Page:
Popping the pizza into the microwave, Susan was happy to be relieved of the necessity to cook a complicated dinner, and she understood, almost with the power of an epiphany, that she’d held fast to her sanity through ritual at the expense of action. Ritual anesthetized, made the misery of her condition bearable, but it did not bring her closer to a resolution of her troubles; it didn’t heal.
She filled her wineglass. Wine didn’t heal, either, and she needed to be careful not to get bagged and then screw up the work ahead of her, but she was so excited, so adrenaline-stoked, that she could probably finish the whole bottle and, with her metabolism in high gear, burn it off by bedtime.
As Susan paced the kitchen, waiting for the pizza to be ready, her bafflement at her long passivity grew into amazement. Looking over the past year with new detachment, she could almost believe she’d been living under a warlock’s evil spell that had clouded her thinking, sapped her willpower, and shackled her soul with dark magic.
Well, the spell was broken. The old Susan Jagger was back— clearheaded, energized, and ready to use her anger to change her life.
He was out there. Maybe he was even watching from the dunes this very minute. Maybe he would skate past her house on Rollerblades now and then, or jog past, or ride past on a bike, to all appearances only one more California fun freak or exercise fanatic. But he was out there, for sure.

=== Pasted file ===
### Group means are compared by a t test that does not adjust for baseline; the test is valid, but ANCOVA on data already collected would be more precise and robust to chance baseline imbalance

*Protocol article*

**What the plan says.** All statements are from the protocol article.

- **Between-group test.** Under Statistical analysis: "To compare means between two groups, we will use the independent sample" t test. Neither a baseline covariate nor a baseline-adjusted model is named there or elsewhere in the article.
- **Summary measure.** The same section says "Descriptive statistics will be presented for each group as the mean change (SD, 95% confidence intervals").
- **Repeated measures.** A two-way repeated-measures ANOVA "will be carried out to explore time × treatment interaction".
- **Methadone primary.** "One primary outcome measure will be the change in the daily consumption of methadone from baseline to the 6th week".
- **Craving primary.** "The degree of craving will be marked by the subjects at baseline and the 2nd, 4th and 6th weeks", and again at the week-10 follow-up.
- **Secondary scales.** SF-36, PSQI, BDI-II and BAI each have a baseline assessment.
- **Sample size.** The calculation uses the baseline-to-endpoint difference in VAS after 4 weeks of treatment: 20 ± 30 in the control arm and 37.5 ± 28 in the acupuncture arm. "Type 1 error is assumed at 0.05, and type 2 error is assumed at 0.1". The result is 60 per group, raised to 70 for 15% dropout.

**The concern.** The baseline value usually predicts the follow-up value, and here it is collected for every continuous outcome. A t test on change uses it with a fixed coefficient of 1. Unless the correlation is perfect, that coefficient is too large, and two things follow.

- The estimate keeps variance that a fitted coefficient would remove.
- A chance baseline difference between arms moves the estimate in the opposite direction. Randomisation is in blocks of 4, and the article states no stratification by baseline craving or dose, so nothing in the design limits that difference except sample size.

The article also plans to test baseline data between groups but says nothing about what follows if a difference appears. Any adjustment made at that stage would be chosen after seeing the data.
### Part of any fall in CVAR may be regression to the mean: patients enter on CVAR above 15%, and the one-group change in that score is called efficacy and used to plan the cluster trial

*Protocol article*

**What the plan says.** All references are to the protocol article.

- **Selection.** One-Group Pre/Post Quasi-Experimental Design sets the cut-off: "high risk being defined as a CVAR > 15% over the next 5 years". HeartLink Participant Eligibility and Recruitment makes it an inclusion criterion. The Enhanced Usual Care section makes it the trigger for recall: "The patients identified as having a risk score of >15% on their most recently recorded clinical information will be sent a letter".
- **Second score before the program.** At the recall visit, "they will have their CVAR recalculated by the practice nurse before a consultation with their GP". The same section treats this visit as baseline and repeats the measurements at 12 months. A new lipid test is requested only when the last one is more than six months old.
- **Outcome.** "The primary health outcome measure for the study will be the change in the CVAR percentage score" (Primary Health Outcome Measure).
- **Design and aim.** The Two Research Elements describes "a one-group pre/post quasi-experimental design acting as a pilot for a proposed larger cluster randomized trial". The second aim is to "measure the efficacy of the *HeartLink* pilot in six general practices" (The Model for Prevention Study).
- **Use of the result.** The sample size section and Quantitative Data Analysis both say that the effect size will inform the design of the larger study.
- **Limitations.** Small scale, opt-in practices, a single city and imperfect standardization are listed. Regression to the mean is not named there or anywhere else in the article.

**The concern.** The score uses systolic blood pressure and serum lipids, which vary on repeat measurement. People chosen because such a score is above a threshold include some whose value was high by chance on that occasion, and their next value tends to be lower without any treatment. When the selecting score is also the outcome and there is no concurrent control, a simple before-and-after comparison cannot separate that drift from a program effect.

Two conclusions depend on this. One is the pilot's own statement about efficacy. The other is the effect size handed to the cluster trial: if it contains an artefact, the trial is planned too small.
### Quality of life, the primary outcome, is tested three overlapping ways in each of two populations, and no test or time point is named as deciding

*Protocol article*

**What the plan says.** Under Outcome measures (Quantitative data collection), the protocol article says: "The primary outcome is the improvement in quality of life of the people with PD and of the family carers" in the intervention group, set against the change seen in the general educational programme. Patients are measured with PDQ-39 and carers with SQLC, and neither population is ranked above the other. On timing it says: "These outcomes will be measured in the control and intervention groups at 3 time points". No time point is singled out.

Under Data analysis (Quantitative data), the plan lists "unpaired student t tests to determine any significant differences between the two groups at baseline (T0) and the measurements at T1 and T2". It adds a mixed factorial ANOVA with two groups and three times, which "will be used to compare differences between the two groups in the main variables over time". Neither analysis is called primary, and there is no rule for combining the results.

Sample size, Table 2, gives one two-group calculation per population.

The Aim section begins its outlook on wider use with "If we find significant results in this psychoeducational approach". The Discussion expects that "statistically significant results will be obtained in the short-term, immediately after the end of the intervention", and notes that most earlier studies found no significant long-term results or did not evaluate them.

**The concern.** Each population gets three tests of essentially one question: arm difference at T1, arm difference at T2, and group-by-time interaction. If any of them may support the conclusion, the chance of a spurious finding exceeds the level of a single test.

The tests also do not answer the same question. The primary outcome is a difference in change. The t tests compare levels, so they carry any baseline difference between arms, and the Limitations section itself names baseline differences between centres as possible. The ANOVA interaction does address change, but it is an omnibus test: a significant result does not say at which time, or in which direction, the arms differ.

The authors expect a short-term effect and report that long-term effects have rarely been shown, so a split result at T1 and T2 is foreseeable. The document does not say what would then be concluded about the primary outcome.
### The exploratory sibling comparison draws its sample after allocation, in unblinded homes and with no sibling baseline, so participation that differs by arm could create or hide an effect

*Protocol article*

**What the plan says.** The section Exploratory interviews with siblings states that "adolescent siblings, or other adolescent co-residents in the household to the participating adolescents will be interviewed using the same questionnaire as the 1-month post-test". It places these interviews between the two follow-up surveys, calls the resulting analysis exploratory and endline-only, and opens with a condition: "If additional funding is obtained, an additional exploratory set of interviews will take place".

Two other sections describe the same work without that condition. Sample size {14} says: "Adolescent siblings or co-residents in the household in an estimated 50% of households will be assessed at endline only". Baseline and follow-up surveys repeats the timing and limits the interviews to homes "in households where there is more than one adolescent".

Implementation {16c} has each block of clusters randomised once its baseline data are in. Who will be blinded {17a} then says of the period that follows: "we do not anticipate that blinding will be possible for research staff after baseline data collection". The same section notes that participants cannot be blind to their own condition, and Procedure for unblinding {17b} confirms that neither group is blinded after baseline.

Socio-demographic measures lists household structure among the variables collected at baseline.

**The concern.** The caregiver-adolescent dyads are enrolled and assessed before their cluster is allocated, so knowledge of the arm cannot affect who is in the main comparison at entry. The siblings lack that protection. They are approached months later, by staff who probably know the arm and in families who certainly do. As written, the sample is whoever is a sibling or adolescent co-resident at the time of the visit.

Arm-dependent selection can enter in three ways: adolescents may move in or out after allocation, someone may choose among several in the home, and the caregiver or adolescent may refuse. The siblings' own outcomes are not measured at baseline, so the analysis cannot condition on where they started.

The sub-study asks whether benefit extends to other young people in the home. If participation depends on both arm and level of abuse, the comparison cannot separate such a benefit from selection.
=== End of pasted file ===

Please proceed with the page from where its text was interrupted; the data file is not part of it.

The creep hadn’t visited her for three successive nights, but he followed a pattern of need that all but assured he would come to her before dawn. Even if she could not fend off sleep, even if she was somehow drugged and unaware of what he was doing to her, she would know all about him in the morning, because with a little luck, the hidden camcorder would capture him in the act.
If the tape revealed Eric, she would kick his sorry ass until her shoe would need to be surgically removed from his cheeks. And then get him out of her life forever.
If she caught a stranger, which seemed highly unlikely, she would have proof for the police. As deeply mortifying as it would be to surrender a tape of her own rape into evidence, she would do what she must.